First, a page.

Suffering from any gastrointestinal disorder can be uncomfortable and embarrassing. It’s normal to have a little bit of gas and bloating, but feeling discomfort, pain or changes in your bathroom habits regularly is not. If you experience these things, you may be suffering from irritable bowel syndrome (IBS).
IBS is a digestive disorder that impacts the large intestine (colon) and causes uncomfortable symptoms like abdominal pain, bloating, and changes in bowel movements. Unfortunately, there’s no test to determine IBS. Instead, doctors look for symptoms that meet diagnoses criteria. It’s not a default diagnosis when everything else is ruled out, but rather a very distinct diagnosis based on specific criteria.
Women are more susceptible to IBS than men. Some research suggests a connection between the hormones estrogen and progesterone and IBS. Many women report gastrointestinal issues during menstruation, but those with IBS are more likely to have worsened symptoms during their menstrual cycle.
Generally, irritable bowel syndrome involves abdominal pain plus altered bowel movements. The pain and bowel movements can take many forms. Here are some of the most common symptoms of IBS in women:
- Abdominal pain
- Excessive gas
- Loss of appetite
There are often triggers that can bring on IBS symptoms. Some of the biggest triggers are artificial sweeteners, carbonated beverages, onions, garlic, smoking, and alcohol. Certain foods can also be triggers. IBS sufferers should avoid greasy foods in particular. They can increase colonic contractions, so those with a sensitive gut may respond more dramatically to that. Any food that causes gas can cause IBS symptoms, too.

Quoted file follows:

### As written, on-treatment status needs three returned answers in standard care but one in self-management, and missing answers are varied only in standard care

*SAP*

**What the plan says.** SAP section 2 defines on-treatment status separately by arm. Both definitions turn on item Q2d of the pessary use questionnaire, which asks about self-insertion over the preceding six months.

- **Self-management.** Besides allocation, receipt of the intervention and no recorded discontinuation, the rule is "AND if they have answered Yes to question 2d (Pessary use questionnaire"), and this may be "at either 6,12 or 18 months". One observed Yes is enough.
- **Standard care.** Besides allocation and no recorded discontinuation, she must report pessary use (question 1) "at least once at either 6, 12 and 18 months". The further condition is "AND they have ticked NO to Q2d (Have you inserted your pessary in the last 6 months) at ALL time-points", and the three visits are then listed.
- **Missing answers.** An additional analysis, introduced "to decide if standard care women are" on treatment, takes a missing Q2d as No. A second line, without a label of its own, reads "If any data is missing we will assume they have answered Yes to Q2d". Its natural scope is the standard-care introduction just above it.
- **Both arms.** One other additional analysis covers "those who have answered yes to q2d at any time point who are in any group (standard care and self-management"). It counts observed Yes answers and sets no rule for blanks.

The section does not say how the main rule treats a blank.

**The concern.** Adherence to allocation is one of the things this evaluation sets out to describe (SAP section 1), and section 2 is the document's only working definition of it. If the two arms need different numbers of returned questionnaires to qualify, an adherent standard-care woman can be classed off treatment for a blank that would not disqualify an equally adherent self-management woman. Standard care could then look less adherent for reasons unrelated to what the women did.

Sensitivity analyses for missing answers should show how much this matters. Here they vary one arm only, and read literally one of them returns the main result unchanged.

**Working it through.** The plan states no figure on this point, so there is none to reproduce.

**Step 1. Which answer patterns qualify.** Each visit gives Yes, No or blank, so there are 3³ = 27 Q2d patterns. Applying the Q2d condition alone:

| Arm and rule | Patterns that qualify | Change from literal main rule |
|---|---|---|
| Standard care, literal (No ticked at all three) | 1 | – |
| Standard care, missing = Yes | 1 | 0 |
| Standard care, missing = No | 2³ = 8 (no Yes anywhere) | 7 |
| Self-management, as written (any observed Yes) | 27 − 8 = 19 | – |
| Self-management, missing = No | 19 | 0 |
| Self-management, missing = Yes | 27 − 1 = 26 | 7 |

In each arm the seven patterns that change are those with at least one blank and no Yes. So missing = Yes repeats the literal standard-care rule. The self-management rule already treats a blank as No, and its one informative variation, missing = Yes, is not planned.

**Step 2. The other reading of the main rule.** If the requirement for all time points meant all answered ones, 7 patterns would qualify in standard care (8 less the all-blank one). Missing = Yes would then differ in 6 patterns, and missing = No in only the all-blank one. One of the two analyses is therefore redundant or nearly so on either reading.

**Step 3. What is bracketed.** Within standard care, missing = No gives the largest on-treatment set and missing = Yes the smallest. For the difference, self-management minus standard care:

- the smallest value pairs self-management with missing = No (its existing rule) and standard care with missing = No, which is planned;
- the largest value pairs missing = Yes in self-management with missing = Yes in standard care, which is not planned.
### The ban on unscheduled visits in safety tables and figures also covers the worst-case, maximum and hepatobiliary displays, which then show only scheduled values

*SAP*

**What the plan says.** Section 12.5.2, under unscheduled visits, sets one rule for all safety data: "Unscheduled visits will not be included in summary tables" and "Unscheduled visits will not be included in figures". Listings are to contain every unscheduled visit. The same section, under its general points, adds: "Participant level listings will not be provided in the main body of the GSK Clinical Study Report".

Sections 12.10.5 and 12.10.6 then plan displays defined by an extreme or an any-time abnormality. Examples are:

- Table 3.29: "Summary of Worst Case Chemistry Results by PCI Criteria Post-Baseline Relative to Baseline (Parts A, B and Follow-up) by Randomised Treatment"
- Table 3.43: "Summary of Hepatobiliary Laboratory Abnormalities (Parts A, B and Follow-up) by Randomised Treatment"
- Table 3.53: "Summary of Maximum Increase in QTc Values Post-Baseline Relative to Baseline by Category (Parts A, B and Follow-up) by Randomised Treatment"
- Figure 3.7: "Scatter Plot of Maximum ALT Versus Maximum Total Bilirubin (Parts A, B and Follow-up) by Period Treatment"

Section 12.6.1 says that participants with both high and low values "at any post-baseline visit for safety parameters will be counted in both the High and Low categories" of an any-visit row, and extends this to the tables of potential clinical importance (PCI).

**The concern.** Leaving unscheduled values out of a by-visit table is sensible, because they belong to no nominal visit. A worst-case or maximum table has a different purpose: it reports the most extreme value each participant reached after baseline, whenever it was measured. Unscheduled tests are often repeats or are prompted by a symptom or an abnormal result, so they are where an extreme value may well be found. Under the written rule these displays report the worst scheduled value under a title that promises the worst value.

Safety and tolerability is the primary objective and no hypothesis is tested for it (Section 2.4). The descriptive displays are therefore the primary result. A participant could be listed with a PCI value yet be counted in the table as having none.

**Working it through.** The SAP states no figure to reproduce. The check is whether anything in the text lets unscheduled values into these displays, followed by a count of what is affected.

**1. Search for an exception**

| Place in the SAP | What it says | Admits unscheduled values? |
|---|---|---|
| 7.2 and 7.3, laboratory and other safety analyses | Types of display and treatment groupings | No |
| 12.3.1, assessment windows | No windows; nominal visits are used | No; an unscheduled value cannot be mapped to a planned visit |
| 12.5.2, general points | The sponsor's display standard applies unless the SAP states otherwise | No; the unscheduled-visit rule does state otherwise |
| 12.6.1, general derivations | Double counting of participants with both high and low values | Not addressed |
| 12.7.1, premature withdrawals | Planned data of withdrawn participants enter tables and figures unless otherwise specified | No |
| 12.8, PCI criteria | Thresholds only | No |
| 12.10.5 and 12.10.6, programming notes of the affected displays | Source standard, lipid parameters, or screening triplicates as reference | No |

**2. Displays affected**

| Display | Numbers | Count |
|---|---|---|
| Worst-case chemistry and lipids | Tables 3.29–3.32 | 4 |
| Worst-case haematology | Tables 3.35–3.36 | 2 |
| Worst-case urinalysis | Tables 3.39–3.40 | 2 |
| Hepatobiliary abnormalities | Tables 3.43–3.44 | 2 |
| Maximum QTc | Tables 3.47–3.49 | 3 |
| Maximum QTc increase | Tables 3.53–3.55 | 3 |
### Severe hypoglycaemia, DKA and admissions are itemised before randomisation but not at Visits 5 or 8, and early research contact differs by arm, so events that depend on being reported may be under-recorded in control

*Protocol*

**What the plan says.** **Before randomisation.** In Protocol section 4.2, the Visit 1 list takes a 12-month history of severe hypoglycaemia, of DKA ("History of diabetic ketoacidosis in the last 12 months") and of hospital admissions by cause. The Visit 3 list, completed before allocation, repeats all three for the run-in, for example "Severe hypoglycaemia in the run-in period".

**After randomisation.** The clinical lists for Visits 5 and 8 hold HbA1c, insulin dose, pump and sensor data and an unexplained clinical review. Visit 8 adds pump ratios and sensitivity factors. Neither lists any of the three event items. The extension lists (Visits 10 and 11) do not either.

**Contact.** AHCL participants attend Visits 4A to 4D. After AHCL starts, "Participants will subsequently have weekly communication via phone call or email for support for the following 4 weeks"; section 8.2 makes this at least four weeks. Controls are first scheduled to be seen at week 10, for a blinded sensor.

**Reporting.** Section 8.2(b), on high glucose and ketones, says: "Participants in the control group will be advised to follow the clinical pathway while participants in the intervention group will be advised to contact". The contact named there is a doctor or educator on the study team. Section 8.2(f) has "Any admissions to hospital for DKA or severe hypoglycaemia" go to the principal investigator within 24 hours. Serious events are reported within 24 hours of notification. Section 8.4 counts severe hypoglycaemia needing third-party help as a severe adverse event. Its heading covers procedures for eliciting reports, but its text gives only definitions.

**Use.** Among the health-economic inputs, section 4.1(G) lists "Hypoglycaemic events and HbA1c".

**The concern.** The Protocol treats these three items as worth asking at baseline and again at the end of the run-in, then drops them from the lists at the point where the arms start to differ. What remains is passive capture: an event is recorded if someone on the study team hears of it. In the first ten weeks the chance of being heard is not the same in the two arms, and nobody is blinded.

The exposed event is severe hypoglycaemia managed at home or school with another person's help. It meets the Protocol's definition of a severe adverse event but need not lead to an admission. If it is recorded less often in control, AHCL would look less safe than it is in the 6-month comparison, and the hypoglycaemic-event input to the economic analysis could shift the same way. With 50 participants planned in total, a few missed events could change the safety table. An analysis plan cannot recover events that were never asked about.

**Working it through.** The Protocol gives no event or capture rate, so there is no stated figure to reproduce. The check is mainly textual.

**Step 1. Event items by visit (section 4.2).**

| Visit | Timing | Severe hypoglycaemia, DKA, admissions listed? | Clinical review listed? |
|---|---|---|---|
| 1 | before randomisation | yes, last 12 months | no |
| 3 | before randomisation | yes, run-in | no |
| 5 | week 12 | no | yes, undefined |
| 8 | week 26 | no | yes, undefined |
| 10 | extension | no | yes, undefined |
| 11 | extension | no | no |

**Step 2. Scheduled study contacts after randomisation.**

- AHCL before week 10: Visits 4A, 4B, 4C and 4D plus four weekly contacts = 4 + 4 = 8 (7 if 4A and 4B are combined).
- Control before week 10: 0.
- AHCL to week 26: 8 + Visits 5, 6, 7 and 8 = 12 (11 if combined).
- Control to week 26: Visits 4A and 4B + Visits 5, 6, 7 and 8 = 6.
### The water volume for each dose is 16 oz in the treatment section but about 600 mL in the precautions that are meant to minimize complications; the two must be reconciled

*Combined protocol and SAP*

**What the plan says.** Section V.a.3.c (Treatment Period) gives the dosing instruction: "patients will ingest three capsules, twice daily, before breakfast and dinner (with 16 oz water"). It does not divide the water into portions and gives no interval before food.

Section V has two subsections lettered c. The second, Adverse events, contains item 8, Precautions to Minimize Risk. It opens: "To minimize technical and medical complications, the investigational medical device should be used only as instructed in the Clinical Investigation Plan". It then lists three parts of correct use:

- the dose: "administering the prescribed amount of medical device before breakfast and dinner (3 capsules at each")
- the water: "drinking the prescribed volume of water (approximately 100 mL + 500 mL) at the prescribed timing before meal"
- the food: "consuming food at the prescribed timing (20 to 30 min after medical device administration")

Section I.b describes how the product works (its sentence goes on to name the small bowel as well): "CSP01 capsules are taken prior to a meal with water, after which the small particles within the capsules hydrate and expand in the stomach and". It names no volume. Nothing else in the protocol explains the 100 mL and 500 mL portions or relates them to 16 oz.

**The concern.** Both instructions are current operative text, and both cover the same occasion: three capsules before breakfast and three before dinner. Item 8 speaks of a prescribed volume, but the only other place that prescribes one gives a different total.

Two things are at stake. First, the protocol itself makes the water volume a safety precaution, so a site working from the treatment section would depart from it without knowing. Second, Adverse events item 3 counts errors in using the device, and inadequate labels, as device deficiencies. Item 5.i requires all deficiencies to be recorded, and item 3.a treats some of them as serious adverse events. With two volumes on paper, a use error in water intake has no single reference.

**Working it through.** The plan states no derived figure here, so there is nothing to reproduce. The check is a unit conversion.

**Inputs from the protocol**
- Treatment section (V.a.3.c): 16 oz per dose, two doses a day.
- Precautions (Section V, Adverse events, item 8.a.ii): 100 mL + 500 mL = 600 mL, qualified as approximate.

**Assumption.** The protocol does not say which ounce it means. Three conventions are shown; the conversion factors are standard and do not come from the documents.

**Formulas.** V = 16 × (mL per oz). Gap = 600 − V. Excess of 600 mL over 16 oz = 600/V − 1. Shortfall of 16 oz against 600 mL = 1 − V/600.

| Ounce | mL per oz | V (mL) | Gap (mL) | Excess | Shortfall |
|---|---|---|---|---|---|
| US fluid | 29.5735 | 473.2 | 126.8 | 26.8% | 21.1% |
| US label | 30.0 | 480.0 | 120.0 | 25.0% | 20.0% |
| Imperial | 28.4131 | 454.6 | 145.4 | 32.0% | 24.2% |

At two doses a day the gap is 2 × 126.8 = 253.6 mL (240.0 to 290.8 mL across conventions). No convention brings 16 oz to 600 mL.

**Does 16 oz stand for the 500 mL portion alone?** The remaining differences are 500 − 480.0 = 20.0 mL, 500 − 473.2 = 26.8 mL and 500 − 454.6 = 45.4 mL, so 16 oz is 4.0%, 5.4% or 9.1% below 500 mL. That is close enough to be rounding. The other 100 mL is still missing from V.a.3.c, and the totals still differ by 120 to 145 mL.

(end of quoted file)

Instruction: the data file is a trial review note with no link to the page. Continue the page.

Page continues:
Stress can also increase IBS symptoms. While the exact cause of irritable bowel syndrome is unknown, researchers have found that a few factors that seem to contribute. Contractions in the intestine that are either too strong (causing diarrhea) or too weak (causing constipation) may be to blame, though the cause of these muscle problems may never be known. Other abnormalities in the GI tract, such as poorly coordinated signals between the brain and the intestines, can throw off the digestive process.
Scientists also believe that gut bacteria play a role. Studies are currently looking at how probiotics can be used to treat IBS, specifically the kind that causes diarrhea. One of the difficulties of IBS is that not all patients respond that same way to the same treatments. It takes a lot of trial and error, which can be incredibly frustrating.